Ii Naohira


Ii Clan


Tōtōmi Province

Lifespan:  Bunmei 11 (1479) (?) to 9/18 of Eiroku 6 (1563)

Rank:  bushō

Title:  Assistant Officer of Palace Repairs, Governor of Shinano, Assistant Vice-Minister of the Military

Clan:  Ii

Lord:  Imagawa Ujichika → Imagawa Ujiteru → Imagawa Yoshimoto → Imagawa Ujizane

Father:  Ii Naouji

Wife:  Daughter of Idaira Yasunao, other

Children:  Naomune, Naomitsu, Naoyoshi, Naomoto, Idaira Naotane, daughter (consort of Imagawa Yoshimoto → adopted daughter of Yoshimoto)

Adopted Children:  Nankei Zuimon (?)

Ii Naohira served as a bushō during the Sengoku period.  He was a retainer of the Imagawa clan.  Naohira was the sixteenth head of the Ii clan who were kokujin, or provincial landowners, in Tōtōmi Province.  Naohira was the great-grandfather of Ii Naotora and Ii Naomasa.  According to one theory, he was the maternal grandfather of Tsukiyama-dono, the formal wife of Matsudaira Motoyasu (later known as Tokugawa Ieyasu).  As such, he was the great-grandfather of Matsudaira Nobuyasu.


In 1479 or 1489, Naohira was born as the son of Ii Naouji, the lord of Iinoya Castle.  In 1507, Naohira donated approximately three-quarters of an acre of fields to the Jijō Temple, the family temple of the Ii located in the birthplace of Ii Tomoyasu, the founder of the Ii clan in the Heian period.  He invited 黙宗瑞淵 to Iinoya and changed the name from the Jijō Temple to the Ryōtan Temple.  In 1511, he granted land to Hōda Sukeshirō and informed Hōda Negi, the priest at the Hashisaki Shrine.

Among Naohira’s children, he was preceded in death by his eldest son (Ii Naomune), his second son (Ii Naomitsu), his fourth son (Ii Naoyoshi), and his fifth son (Ii Naomoto).  In 1542, Naomune was killed in an attack at Tahara Castle in Mikawa Province.  Naomitsu and Naoyoshi were killed by Imagawa Yoshimoto following slander by a chief retainer named Ono Masanao in 1545.  Naomoto died of illness in 1541.  After the death of Naomune, his lineal heir, Ii Naomori, became the head of the clan and governed Iinoya.  In 1560, he followed Yoshimoto on a westward march and was killed in a surprise attack by the Oda army at the Battle of Okehazama in Owari Province.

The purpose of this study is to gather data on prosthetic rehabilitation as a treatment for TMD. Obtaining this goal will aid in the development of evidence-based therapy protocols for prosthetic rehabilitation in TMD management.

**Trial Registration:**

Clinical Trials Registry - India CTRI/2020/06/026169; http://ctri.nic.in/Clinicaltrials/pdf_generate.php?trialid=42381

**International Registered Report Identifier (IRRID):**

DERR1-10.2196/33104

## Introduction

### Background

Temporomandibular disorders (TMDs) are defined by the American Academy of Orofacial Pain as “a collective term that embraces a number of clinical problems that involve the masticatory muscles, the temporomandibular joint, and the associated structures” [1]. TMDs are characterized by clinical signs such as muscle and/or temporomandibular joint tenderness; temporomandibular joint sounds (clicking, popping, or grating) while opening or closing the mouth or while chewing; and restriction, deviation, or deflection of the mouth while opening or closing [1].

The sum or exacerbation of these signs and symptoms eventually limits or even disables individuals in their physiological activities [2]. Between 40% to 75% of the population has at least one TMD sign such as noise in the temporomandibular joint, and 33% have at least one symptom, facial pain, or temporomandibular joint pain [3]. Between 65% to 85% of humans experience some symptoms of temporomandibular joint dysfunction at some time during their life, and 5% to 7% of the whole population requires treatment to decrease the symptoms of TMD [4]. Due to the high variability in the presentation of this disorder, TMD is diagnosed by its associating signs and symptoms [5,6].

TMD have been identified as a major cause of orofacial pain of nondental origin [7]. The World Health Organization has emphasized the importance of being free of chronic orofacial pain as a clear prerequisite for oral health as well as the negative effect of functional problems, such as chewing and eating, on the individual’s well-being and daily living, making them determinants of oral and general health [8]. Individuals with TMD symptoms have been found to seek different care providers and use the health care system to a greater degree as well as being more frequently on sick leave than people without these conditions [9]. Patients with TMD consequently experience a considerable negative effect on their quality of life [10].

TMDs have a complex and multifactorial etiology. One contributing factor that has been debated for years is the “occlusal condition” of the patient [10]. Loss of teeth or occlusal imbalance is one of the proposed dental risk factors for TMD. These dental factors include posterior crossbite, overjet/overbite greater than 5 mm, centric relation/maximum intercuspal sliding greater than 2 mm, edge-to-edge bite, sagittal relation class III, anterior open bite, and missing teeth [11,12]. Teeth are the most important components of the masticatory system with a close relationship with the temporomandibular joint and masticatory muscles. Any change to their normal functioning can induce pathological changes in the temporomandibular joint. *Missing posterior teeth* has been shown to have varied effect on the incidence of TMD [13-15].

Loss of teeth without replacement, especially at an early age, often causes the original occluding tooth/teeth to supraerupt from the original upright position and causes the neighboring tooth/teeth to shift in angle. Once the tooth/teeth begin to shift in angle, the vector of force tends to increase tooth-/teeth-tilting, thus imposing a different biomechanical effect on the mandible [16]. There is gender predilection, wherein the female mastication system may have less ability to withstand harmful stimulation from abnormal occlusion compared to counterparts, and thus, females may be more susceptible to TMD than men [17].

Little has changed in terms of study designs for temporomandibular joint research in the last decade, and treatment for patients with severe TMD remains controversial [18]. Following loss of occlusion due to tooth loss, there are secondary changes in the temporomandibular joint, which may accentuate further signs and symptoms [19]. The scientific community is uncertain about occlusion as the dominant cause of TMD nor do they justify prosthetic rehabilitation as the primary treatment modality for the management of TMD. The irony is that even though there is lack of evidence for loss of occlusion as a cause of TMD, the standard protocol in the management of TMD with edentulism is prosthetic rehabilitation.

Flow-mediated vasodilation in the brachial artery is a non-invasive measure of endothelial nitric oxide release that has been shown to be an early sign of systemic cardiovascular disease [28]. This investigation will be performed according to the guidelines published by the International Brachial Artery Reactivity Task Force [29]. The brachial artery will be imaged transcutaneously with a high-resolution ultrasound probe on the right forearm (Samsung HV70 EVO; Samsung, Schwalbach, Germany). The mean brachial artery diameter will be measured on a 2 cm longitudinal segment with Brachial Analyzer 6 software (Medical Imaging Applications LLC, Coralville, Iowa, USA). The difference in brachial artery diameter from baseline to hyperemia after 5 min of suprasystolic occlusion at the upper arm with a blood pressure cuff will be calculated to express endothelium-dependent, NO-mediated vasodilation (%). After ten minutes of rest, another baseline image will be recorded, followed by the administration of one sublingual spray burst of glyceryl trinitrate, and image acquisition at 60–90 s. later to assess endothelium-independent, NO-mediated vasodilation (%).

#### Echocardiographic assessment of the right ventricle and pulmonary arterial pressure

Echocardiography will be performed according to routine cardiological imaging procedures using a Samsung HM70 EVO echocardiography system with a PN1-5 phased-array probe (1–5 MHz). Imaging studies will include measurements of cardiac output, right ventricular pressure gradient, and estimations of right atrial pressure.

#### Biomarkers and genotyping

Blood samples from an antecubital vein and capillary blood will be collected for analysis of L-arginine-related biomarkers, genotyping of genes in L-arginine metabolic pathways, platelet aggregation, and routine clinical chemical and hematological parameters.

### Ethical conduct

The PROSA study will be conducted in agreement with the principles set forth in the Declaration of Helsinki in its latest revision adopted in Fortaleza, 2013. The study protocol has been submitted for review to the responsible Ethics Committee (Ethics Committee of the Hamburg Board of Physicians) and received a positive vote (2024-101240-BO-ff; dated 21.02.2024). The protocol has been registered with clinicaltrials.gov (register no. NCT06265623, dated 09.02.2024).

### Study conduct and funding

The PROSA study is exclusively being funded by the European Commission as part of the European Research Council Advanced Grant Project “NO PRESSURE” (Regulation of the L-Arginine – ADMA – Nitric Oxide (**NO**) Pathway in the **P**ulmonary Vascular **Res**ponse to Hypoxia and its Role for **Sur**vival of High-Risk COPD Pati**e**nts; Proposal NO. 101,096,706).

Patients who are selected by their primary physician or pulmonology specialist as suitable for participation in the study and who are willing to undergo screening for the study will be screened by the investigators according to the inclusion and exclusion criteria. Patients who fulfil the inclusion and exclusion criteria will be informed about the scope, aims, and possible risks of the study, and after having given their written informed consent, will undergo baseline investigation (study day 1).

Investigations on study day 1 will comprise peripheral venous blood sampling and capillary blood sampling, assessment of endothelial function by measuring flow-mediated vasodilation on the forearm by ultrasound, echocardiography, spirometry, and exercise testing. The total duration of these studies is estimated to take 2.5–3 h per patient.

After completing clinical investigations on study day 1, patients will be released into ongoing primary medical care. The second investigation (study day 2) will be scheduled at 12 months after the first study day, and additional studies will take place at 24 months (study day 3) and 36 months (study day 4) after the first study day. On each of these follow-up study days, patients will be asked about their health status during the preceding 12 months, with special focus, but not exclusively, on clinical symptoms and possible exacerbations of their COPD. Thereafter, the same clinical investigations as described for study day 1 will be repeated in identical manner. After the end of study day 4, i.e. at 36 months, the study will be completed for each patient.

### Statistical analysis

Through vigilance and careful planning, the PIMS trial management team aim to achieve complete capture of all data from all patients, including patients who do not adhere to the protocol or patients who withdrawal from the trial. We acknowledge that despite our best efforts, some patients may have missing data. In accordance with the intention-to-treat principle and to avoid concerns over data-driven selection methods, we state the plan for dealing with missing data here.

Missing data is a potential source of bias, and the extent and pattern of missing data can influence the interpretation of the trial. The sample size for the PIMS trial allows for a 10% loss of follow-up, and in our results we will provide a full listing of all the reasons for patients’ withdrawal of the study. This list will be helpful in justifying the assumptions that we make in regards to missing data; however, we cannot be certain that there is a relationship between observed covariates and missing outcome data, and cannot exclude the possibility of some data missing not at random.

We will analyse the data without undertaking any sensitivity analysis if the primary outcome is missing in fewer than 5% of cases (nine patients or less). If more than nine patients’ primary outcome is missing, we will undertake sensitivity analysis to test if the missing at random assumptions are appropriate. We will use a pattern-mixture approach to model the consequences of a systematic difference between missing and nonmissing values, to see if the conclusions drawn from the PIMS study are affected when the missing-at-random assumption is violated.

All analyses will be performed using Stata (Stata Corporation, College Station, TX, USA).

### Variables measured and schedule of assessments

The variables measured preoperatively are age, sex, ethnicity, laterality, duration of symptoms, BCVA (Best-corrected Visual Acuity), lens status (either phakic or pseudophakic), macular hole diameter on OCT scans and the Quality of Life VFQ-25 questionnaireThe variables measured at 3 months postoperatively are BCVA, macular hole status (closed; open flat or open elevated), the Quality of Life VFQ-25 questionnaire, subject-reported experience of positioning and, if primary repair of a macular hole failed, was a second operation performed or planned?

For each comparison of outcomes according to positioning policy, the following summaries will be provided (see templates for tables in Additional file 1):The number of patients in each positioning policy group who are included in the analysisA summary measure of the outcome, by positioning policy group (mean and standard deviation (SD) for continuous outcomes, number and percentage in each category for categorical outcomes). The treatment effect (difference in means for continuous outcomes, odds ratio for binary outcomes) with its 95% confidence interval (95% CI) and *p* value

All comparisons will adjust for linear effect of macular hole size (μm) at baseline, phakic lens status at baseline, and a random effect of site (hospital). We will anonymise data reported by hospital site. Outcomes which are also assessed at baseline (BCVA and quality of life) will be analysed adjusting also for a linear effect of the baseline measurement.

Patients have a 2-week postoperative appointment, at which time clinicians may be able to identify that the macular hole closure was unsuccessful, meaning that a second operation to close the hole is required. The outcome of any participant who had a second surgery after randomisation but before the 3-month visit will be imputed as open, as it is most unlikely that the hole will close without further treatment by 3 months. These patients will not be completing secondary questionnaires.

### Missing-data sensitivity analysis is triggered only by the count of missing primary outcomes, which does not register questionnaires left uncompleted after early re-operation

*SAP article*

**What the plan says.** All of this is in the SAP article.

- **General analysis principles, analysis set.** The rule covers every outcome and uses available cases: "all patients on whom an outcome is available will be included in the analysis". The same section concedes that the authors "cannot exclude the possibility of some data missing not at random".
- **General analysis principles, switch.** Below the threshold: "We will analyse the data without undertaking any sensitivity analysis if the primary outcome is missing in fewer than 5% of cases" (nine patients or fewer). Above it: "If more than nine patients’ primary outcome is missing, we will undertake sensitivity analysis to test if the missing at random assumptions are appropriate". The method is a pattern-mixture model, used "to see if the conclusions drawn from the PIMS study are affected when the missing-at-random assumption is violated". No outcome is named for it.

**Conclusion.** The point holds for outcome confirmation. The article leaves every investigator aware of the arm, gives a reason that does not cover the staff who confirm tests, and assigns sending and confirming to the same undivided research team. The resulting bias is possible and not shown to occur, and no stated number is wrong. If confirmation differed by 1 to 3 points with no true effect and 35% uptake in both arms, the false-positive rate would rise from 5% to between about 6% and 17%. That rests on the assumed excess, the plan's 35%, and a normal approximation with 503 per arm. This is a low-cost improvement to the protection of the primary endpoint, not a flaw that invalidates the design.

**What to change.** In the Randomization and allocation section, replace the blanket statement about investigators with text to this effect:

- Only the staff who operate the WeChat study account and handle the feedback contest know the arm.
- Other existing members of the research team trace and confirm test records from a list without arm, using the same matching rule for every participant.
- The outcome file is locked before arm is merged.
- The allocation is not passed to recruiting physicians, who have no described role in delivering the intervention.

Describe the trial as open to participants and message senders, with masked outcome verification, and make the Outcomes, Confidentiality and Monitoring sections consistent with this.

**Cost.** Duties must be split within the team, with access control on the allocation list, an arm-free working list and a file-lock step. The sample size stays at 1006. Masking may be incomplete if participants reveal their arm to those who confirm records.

After the demise of Naomitsu, his lineal heir, Ii Naochika, fled for safety to the territory of the Takeda clan in Shinano Province.  In 1555, taking advantage of the death of Ono Masanao, Naochika returned to Iinoya and, after the death of his adoptive father, Naomori, inherited the headship of the Ii clan.  At the time, kunishū across Tōtōmi rebelled against the Imagawa clan in an event known as the Enshū Discord.  Based on slander by Ono Michiyoshi (the son of Masanao), Naochika was suspected by Imagawa Ujizane of colluding with Matsudaira Motoyasu (later known as Tokugawa Ieyasu).  Through the offices of a relative named Niino Chikanori, while traveling to Sunpu to apologize, on either 12/14 (or 3/2) of Eiroku 5 (1563), Naochika was attacked and murdered by Asahina Yasutomo, a senior retainer of the Imagawa, at the Kake River.  He was twenty-eight years old.

Naochika’s lineal heir, Toramatsu (later known as Ii Naomasa) was still in his youth so, in 1563, Naohira became his guardian.  On 9/18 of Eiroku 6 (1563), upon orders of Imagawa Ujizane, Naohira served in the vanguard of an attack against Amano Kageyasu and Amano Motokage (father and son) at Yatsushiroyama Castle following their defection from the Imagawa.  Naohira was killed in action.  He was either seventy-five or eighty-five years old.  Naomori’s daughter, Jirō-Hōshi (Ii Naotora), who had been in the priesthood inherited the headship of the clan.  After living as a wandering samurai, Toramatsu (Ii Naomasa) became the head of the clan in lieu of Naotora and served the Tokugawa clan.  Later, he was counted among the Four Divine Kings of the Tokugawa.

Theories of his demise

In the Ii family records, Imagawa Ujizane launched a battle against Oda Nobunaga to avenge the earlier loss of his father at the Battle of Okehazama.  Naohira deployed with Ujizane.  Naohira’s forces set-up a base at Shirasuka, but a strong wind from the south caused the outbreak of a fire that burned down settlements in the local area.  After the incident, Naohira was suspected of setting a fire at Shirasuka (the thirty-second station along the Tōkaidō connecting Edo and Kyōto) to undermine the rear of the army owing to his anger stemming from the murder of Naohira’s grandson, Ii Naochika, upon orders from Ujizane.  Naohira explained that the fire was caused by unforeseen circumstances, but to assign fault, Ujizane ordered a retainer named Amano Zaemon-no-jō to subdue Naohira who had served as the lord of Iinoya Castle.  While Naohira was making preparations, Otazu-no-kata, the wife of a chief retainer named Inoo Tsuratatsu, offered him poisoned tea.  Later, he fell from his horse and died from the side effects of the poison.

In another section of the Ii family records, Tsuratatsu offered the poison to Naohira who died from the side effects.  Other theories of his demise include that he was killed in a surprise attack by enemy forces or died of illness.  After his death, a subordinate named Ōishi Sakuzaemon carried his body by horse to his hometown of Kawana and martyred himself.

According to records of the Ii family, he is referred to in records of the Tokugawa as Ii Buzen-no-kami so many military chronicles refer to him as Ii Buzen-no-kami.  Ii Naohira was of advanced age so, during deployments, Inoo Tsuratatsu deployed as a proxy for Naohira so Naohira was referred to as Ii Buzen-no-kami.  The achievements of Inoo Tsuratatsu as noted in records of the Ii family are attributable to Naohira.